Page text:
In theory, the payment is supposed to reimburse you for the cost of moving to the Green Mountain State (you’ll have to learn that nickname if you’re going to live there). And note that you can actually work from a co-working space, not only out of your house.
That last point seems like a good idea if you’re going to move to a new state; many of us meet people through work, but you’d otherwise literally be working alone and from home. It turns out there are at least 19 co-working spaces in Vermont, spread around a state of only 625,000 people.
That last number — the population of only 625,000 — mostly explains why the state is doing this to begin with.
That, combined with the fact that the population is aging, and that the tax base is dwindling. (There’s a similar program now for people who want to move to Tulsa, Oklahoma, by the way).
So what can you expect if you move to Vermont? In short: a relatively exercise-conscious, healthy living state with a high intelligence and a quaint New England standoffishness, apparently. Over the past year we’ve seen that it’s:
Oh, and it’s cold in the winter–but beautiful almost all year round.
If you’re thinking about it, I’d recommend visiting now or in February, so you’ll see if you’re really the kind of person who can thrive in that climate.
Then check out the fine print — including being aware of just how many people wind up qualifying — and get ready to apply.
Anyone who’s serious about success understands this truth: the people in your circles determine your trajectory. It seems like a simple concept, but it can seem remarkably difficult to curate the people you spend time with, considering your family members and people you work with can seem like factors outside of your control. But according to Ivan Misner, Stewart Emery and Rick Sapio, authors of Who’s in Your Room? The Secret to Creating Your Best Life, you’re the only one who can ensure that the people you spend time with are positive influences.
Your life is one room
The mind trick they put forth is this: Imagine that your entire life is lived in one very large room (as big as an auditorium) and its one door only leads in. Everyone who comes into your life can never leave. Of course, in real life people do come and go, but when it comes to your psyche, everyone who enters “your room” leaves a permanent imprint which affects your daily experience.
Think about your positive and negative emotional states
The book’s authors suggest thinking about the times when you’ve experienced harshness and anger, as well as when you’ve felt love and kindness. Who are the people playing into these states? Even if you can’t remove someone from “your room,” being aware of how people influence you can help when it comes to setting boundaries.
Create an imaginary doorman who screens the people who want to come into your room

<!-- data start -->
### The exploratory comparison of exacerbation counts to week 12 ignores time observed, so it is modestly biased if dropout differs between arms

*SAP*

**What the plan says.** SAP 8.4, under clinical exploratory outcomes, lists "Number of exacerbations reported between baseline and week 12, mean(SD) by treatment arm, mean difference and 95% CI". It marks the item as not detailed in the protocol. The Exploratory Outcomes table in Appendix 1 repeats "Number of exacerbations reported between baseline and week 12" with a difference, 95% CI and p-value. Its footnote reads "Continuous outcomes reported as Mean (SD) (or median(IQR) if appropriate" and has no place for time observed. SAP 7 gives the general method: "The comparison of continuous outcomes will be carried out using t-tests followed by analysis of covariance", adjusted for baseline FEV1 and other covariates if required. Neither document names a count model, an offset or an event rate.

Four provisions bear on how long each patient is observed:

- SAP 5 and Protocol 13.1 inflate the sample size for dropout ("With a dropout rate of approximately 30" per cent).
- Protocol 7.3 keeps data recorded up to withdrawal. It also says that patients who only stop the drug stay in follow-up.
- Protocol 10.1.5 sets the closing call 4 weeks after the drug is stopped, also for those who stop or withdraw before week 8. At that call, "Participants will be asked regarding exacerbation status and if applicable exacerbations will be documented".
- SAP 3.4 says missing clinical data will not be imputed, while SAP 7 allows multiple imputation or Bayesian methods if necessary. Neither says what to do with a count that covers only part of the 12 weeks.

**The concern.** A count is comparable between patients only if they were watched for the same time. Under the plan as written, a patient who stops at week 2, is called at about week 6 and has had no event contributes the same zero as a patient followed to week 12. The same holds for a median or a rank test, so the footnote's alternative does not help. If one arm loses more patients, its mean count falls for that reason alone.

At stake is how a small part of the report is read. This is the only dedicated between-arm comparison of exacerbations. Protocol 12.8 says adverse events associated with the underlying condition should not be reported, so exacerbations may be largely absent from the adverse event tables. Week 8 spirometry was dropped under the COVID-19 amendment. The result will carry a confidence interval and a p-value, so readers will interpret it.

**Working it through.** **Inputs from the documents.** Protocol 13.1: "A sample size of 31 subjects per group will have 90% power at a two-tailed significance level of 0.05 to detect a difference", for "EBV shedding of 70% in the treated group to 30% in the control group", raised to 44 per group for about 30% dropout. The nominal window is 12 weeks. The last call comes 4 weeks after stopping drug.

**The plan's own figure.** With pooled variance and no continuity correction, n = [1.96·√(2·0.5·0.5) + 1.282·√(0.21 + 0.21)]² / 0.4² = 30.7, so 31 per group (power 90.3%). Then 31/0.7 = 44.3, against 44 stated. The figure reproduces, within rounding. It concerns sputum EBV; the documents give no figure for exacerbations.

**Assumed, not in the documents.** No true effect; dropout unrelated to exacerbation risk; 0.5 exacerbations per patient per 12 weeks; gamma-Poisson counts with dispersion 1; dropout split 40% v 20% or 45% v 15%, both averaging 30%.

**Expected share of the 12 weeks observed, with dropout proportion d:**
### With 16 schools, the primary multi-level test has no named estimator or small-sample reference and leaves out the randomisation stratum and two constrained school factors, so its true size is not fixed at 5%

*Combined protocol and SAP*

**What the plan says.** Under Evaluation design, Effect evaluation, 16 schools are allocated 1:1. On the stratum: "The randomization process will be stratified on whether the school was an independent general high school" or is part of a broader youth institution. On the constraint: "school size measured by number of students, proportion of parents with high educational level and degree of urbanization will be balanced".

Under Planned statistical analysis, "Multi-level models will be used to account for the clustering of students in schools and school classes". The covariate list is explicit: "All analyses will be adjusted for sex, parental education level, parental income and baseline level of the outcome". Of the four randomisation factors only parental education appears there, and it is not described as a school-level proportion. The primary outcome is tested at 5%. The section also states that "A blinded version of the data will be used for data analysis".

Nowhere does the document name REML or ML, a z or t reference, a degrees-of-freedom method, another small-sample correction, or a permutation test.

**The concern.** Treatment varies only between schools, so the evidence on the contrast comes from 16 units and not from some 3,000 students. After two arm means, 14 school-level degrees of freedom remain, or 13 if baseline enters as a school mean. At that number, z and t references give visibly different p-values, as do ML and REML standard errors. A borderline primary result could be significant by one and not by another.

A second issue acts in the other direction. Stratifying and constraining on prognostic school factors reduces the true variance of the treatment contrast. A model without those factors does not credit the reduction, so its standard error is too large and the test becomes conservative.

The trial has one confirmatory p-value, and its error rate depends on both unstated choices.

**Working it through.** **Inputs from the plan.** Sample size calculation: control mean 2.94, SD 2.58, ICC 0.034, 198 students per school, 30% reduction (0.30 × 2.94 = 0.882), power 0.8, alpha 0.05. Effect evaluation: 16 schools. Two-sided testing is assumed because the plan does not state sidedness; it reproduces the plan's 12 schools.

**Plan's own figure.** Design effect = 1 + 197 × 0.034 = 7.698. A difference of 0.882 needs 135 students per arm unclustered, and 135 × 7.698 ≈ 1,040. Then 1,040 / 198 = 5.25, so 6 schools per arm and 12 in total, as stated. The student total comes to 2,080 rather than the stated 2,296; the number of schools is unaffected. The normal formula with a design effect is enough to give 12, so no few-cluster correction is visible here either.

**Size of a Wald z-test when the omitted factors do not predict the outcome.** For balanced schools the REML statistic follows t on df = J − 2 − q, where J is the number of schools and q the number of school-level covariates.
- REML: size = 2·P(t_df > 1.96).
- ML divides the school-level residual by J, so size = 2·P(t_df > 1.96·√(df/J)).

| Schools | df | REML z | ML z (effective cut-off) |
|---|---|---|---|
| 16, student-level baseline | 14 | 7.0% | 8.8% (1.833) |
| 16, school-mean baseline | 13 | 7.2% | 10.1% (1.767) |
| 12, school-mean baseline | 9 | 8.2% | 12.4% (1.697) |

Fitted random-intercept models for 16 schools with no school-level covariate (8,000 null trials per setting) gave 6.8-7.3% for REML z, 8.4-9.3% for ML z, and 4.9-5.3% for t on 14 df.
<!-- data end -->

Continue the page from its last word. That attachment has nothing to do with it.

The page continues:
First, though, you need to identify the key values your doorman needs to be aware of. Then, when people ask something of you, you can mentally discuss the matter with your doorman who will remind you of your list of values so you can commit or decline accordingly.
Get better at saying no
You can do this gently by telling someone you don’t have the time or expertise to do a good job. You can also point them in the direction of another person who could perform better than yourself. Or, offer a different solution.
Increase the number of mentors in your room
The authors suggest creating a two-column list. On one side name all the people who are positive forces in your life and enhance it personally, professionally or spiritually. In the other column identify at least one thing you can do to fortify each of these relationships, whether it means spending more quality time with the person or inviting him or her to lunch or coffee. “Then pick up the phone, send the email, or attend the social gathering,” they write. “Take steps today to strengthen your relationships with mentors by engaging them and, when appropriate, expressing the value they have in your life.”
This is a story about a smaller restaurant chain trolling McDonald’s, Burger King, and other giants of the business. And it’s kind of brilliant. Before the details, a quick explanation.
The fast food industry is a smart and fun one to follow no matter what business you’re in, and for two big reasons.
First, there’s the pure scale. Make a menu change at McDonald’s for example, and you’re upending the routines of hundreds of thousands of hungry Americans. You can learn a lot just by watching how they develop and test new products.
But second, there’s the marketing.
Think of McDonald’s, which spends $2 billion a year on marketing and ads. That’s half the entire value of its much smaller competitor, Wendy’s. It’s an incredible chance just to unpack what they do, and figure out why they think that various ideas will work.
Which brings us to some shoot-the-moon marketing campaigns that can actually turn the big chains’ efforts on their heads.
The only catch? You had to place the order from a McDonald’s restaurant. (Technically, just being within 600 feet was close enough to trigger the offer.)
Of course, Burger King isn’t small; just smaller than McDonald’s. But it shows how if you’re creative, you can use a competitor’s strength–in that case the fact that there are roughly twice as many McDonald’s in the U.S. than there are Burger King locations–to your advantage.
But what if you don’t have 1.7 million Twitter followers and a full time social media marketing operation, like Burger King, to get word of your deal out.?